Among the many issues growers must consider when selecting a drill for direct seeding is seed row spacing. With conventional tillage, most cereals in the inland Pacific Northwest are planted at row spacings between 7" and 16". The narrow 7" spacing is common among single and double disc drills while the widest row spacings are found with deep furrow hoe drills. When considering row spacing for a direct seed drill, one should consider both "operational" and agronomic issues. As row spacing increases, there will be more room for straw to pass between the openers, there is more room to mount various row cleaning attachments and fertilizer openers, and there are fewer actual moving pieces and numbers of openers, hoses, and bearings. However, in terms of agronomic issues, at some point as row spacing increases, yield potential will drop, as the rows become far enough apart that the crop does not optimally utilize sunlight, water, and nutrients. Furthermore, if you try to maintain an equal seeding rate per acre, you must plant more seeds per foot of row as the row spacing increases. This results in increased plant to plant competition within a seed row, which reduces tillering in cereals. In addition to direct effects on the crop, a narrower row spacing will result in quicker and more complete canopy cover which will increase the crops competitiveness with weeds and provide greater soil surface protection.
To help growers evaluate the tradeoffs between the operational and agronomic advantages of various row spacings, we initiated an experiment to determine the effect of row spacing on yield of direct-seeded spring wheat and barley. This report summarizes the first year (1998) of this experiment conducted at the Washington State University Dryland Research Station at Lind. This site receives an average annual precipitation of 9.5".
An experiment was designed to test the effect of rows spaced 7.5", 9", 12", and 16", on the yield and yield components of Alpowa spring wheat and Baronesse spring barley. To ensure that we only tested the impact of row spacing, seeding rate, fertilizer rate, and fertilizer placement relative the plant row were kept constant across all row spacings. We used a research no-till drill that allowed us to change row spacing and always place the fertilizer band 2" directly below the seed row. All plots were sown at a 70 lb/acre seeding rate and were fertilized with 40 lb N, 5 lb P, and 5 lb S per acre applied as a dry blend at planting using a deep band fertilizer opener running directly in front of the seed opener. The openers for both seed and fertilizer where an offset double disc type which resulted in very low soil disturbance.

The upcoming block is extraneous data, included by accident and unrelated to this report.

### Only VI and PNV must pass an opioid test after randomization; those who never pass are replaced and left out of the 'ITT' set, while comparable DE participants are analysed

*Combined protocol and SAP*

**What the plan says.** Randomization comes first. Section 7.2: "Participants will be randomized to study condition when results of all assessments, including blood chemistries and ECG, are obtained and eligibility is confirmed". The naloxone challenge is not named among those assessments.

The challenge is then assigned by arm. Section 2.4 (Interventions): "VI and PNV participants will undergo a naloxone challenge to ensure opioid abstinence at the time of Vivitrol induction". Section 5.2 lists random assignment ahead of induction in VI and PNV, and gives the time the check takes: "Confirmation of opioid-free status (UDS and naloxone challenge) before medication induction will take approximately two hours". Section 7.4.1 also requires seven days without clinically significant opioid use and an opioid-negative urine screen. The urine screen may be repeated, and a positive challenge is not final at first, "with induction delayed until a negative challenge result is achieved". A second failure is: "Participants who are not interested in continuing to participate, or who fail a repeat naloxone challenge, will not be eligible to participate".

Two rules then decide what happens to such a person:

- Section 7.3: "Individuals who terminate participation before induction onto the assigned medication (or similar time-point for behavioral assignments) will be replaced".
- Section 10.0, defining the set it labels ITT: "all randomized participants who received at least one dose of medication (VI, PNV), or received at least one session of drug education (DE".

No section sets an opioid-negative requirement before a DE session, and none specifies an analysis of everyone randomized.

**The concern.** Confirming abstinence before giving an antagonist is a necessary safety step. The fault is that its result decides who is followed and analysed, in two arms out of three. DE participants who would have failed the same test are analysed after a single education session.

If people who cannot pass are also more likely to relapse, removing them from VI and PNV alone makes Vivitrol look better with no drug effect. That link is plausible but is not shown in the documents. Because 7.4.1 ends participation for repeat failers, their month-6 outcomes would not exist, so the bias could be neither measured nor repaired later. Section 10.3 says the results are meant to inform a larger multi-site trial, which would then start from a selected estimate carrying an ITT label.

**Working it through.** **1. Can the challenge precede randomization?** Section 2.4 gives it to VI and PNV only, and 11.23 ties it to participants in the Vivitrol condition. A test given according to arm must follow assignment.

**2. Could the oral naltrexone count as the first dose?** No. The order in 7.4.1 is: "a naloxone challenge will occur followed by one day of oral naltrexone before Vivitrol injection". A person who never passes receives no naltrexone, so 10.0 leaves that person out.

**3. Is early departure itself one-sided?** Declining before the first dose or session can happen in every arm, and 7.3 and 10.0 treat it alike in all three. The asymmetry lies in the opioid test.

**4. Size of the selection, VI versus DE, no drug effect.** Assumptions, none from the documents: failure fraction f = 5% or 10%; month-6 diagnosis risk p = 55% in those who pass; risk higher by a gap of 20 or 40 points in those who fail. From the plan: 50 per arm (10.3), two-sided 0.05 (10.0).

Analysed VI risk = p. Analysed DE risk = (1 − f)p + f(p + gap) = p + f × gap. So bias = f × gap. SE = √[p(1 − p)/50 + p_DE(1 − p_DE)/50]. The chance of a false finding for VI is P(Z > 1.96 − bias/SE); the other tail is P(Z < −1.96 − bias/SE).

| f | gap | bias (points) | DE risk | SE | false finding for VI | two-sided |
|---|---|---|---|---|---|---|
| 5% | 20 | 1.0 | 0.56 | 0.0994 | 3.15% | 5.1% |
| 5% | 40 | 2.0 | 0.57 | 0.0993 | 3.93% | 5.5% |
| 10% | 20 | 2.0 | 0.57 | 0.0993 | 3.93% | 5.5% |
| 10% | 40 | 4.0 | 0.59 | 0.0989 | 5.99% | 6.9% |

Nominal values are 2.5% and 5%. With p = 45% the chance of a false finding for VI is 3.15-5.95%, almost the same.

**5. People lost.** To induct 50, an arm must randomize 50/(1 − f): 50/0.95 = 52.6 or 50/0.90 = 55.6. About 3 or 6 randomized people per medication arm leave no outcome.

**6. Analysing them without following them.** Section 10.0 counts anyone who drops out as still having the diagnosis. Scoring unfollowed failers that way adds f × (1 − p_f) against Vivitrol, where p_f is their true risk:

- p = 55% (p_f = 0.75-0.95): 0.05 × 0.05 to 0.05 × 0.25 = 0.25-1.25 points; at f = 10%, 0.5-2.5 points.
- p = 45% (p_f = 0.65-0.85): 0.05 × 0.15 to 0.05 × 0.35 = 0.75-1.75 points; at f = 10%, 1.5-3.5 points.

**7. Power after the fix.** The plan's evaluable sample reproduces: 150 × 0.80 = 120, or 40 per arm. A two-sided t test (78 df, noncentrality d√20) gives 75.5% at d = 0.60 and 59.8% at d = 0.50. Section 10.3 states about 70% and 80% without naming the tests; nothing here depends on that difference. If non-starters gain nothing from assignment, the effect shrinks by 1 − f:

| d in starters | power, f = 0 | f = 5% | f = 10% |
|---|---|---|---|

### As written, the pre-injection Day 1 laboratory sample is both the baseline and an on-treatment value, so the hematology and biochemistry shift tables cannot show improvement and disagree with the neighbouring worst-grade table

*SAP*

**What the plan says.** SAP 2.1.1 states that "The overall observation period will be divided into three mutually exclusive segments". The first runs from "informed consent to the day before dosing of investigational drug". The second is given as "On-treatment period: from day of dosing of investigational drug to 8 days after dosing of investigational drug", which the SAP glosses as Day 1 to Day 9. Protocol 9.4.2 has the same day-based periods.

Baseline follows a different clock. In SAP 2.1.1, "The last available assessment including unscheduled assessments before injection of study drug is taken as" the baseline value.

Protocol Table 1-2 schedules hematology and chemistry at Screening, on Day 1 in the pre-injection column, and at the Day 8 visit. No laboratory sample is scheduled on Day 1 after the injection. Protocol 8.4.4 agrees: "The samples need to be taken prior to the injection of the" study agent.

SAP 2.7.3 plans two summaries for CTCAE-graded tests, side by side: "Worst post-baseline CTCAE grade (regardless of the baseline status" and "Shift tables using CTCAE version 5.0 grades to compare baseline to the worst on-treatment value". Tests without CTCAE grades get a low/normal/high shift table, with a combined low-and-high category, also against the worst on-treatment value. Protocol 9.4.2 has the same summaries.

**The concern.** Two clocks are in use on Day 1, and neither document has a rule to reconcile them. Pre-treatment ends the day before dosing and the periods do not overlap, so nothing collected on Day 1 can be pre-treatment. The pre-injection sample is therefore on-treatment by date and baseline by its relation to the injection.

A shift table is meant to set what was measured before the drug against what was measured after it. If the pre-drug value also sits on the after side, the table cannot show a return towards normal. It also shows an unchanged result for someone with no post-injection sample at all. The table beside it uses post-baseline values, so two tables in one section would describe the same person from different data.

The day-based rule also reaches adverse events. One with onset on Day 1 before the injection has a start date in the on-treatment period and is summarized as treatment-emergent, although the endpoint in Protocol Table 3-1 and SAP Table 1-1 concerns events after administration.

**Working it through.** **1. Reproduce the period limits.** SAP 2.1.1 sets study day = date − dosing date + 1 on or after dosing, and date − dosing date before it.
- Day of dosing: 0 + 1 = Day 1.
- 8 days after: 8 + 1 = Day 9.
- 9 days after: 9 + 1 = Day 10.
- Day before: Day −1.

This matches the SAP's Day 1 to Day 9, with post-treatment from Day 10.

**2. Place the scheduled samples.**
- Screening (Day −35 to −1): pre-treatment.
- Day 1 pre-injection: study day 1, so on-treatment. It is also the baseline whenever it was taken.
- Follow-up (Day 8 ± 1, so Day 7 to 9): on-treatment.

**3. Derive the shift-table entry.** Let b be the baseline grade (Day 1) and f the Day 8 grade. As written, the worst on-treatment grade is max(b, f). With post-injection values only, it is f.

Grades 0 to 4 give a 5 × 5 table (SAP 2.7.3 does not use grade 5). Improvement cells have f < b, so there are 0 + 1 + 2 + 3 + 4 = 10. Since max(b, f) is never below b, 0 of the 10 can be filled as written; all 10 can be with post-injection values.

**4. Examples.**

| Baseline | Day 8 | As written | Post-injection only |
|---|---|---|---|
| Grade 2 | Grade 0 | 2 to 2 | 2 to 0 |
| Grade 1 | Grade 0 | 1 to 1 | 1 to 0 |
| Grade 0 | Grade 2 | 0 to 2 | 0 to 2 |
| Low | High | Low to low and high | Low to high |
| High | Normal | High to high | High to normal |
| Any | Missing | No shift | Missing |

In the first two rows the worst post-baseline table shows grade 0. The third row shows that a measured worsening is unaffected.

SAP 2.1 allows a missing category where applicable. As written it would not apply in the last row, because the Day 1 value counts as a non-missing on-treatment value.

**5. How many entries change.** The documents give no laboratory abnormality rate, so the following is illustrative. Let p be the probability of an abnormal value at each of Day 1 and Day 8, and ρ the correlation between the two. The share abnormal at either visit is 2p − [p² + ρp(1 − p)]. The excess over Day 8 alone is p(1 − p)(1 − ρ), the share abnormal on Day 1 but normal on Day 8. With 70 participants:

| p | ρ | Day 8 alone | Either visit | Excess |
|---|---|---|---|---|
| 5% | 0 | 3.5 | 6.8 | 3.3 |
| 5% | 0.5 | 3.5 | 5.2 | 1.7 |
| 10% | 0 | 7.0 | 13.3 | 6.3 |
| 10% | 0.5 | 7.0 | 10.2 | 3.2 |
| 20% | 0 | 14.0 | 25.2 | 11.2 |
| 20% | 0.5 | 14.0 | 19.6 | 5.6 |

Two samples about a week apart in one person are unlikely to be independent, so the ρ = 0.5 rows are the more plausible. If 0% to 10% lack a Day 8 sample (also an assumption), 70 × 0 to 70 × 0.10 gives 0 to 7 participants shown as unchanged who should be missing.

Experimental measurements included plant stand, yield components (heads per area, seeds per head, and weight per 1000 seeds), grain yield, grain test weight, and grain protein.
Results and Discussion
Even though we planted the same number of seeds across all row spacings, stand counts taken 25 days after seeding showed that plant stands were lower on an area basis in the 16" row spacing treatments (data not shown). On average, plant stands in the 16" row spacing treatments were 27% less for the barley and 36% less for spring wheat compared to the 7.5", 9", and 12" treatments. To plant the same number of seeds per area, there were 2.1 times as many seeds planted per foot of row in the 16" treatments compared to the 7.5" treatments. The resulting seedling-to-seedling competition may have reduced seedling survival.
Yield results (Figure 1) for both spring wheat and barley indicate that the 16" row spacing decreased yields compared to narrower row spacings. For spring wheat, yields were statistically equal for the 7.5", 9" and 12" spacings. However, for the barley, the 7.5" spacing produced 220 lb/acre and the 9" spacing produced 333 lb/acre greater yield than the 12" spacing.
Analysis of the yield component data shows a strong relationship between heads per area and yield in both the spring wheat and spring barley (Figure 2). The other two yield components, kernels per head and 1000 kernel weight did not vary significantly across row spacings and were not related to yield. Thus, it would appear that the loss of yield potential with increasing row spacing is due to the inability of the crop to maintain head numbers per area because of within row crowding. Our data agree with published research conducted in other low-rainfall dryland regions of the world, which show that head density is the most important yield component for cereals when extreme drought is not a factor.
The results presented in this paper are from the first year of a two-year experiment, and hence it is difficult to draw strong conclusions. However, there seems to be good evidence that a 16" row spacing is too wide to produce maximum yields of spring wheat or barley at the Lind location. Furthermore there is some evidence that Baronesse spring barley which produced greater tiller numbers per area than the Alpowa spring wheat is more sensitive to within row crowding and that tiller numbers per area were reduced by a 12" row spacing as compared to a 7.5 and 9" row spacing. Because of this, there appears to be a yield benefit from seeding Baronesse barley at the 7.5 or 9" row spacing at least in 1998.
Figure 1. Yield of Alpowa spring wheat and Baronesse spring barley versus row spacing. Error bars represent the least significant difference at the 5% probability level.
Figure 2. Yield of Alpowa spring wheat and Baronesse spring barley versus head number per ft2.